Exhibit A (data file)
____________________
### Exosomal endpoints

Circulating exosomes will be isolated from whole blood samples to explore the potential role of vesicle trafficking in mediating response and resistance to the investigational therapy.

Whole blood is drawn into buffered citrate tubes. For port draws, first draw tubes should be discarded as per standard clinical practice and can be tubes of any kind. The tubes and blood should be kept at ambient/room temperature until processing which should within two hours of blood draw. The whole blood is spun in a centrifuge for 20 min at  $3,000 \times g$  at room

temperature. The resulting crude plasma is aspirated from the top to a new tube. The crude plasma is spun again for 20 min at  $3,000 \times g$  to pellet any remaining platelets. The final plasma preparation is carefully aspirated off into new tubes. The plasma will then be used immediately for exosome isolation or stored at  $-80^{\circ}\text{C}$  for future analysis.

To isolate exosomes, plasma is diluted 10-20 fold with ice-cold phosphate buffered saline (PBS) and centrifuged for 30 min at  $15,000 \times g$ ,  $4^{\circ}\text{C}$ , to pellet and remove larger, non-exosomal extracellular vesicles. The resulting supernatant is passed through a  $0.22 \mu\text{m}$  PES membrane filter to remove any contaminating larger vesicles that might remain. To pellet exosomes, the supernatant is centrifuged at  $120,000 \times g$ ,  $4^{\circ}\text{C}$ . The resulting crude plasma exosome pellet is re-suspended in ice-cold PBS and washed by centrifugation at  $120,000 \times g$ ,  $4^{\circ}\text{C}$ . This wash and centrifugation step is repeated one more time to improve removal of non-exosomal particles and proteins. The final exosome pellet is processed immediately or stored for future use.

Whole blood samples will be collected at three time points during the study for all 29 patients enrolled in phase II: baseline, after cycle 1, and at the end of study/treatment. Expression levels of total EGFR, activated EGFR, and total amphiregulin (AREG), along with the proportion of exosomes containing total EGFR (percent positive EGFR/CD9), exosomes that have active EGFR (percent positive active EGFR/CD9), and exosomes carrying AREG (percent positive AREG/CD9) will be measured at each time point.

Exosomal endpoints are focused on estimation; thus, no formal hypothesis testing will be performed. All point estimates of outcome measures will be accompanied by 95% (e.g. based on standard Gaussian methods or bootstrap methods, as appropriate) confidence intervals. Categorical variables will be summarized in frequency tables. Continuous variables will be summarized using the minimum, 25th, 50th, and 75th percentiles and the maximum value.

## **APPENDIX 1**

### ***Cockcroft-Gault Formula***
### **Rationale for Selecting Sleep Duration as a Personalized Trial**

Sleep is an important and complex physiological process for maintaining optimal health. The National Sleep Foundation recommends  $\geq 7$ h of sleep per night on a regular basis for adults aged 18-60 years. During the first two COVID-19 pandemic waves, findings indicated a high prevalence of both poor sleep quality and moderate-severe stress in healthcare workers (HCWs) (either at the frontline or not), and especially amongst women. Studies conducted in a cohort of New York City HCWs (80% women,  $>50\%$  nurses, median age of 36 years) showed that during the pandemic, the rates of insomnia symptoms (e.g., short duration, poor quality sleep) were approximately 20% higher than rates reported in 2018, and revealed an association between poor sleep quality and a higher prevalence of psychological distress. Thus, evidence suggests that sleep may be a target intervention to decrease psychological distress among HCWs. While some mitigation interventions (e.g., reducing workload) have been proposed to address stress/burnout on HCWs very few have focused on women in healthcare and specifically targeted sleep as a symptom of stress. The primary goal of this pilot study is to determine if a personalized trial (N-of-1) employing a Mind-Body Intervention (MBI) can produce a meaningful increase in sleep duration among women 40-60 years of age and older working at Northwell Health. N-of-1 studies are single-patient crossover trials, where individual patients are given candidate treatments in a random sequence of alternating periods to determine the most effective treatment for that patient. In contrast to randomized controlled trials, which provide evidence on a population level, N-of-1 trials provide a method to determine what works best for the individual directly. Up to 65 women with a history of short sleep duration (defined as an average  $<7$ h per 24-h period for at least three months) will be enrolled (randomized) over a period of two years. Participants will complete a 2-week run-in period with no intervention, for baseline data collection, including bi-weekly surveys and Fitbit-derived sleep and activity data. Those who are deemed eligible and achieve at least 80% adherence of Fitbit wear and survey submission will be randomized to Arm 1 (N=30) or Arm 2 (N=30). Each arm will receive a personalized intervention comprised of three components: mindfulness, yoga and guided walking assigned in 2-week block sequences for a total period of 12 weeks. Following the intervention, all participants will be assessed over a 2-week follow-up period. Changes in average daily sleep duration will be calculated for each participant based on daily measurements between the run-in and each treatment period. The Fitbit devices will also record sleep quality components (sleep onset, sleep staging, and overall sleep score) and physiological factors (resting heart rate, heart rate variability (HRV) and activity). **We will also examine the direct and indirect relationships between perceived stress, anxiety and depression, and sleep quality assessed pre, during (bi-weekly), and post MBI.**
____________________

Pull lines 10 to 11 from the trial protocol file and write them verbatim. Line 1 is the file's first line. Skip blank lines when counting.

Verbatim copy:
### **Rationale for Selecting Sleep Duration as a Personalized Trial**

Sleep is an important and complex physiological process for maintaining optimal health. The National Sleep Foundation recommends  $\geq 7$ h of sleep per night on a regular basis for adults aged 18-60 years. During the first two COVID-19 pandemic waves, findings indicated a high prevalence of both poor sleep quality and moderate-severe stress in healthcare workers (HCWs) (either at the frontline or not), and especially amongst women. Studies conducted in a cohort of New York City HCWs (80% women,  $>50\%$  nurses, median age of 36 years) showed that during the pandemic, the rates of insomnia symptoms (e.g., short duration, poor quality sleep) were approximately 20% higher than rates reported in 2018, and revealed an association between poor sleep quality and a higher prevalence of psychological distress. Thus, evidence suggests that sleep may be a target intervention to decrease psychological distress among HCWs. While some mitigation interventions (e.g., reducing workload) have been proposed to address stress/burnout on HCWs very few have focused on women in healthcare and specifically targeted sleep as a symptom of stress. The primary goal of this pilot study is to determine if a personalized trial (N-of-1) employing a Mind-Body Intervention (MBI) can produce a meaningful increase in sleep duration among women 40-60 years of age and older working at Northwell Health. N-of-1 studies are single-patient crossover trials, where individual patients are given candidate treatments in a random sequence of alternating periods to determine the most effective treatment for that patient. In contrast to randomized controlled trials, which provide evidence on a population level, N-of-1 trials provide a method to determine what works best for the individual directly. Up to 65 women with a history of short sleep duration (defined as an average  $<7$ h per 24-h period for at least three months) will be enrolled (randomized) over a period of two years. Participants will complete a 2-week run-in period with no intervention, for baseline data collection, including bi-weekly surveys and Fitbit-derived sleep and activity data. Those who are deemed eligible and achieve at least 80% adherence of Fitbit wear and survey submission will be randomized to Arm 1 (N=30) or Arm 2 (N=30). Each arm will receive a personalized intervention comprised of three components: mindfulness, yoga and guided walking assigned in 2-week block sequences for a total period of 12 weeks. Following the intervention, all participants will be assessed over a 2-week follow-up period. Changes in average daily sleep duration will be calculated for each participant based on daily measurements between the run-in and each treatment period. The Fitbit devices will also record sleep quality components (sleep onset, sleep staging, and overall sleep score) and physiological factors (resting heart rate, heart rate variability (HRV) and activity). **We will also examine the direct and indirect relationships between perceived stress, anxiety and depression, and sleep quality assessed pre, during (bi-weekly), and post MBI.**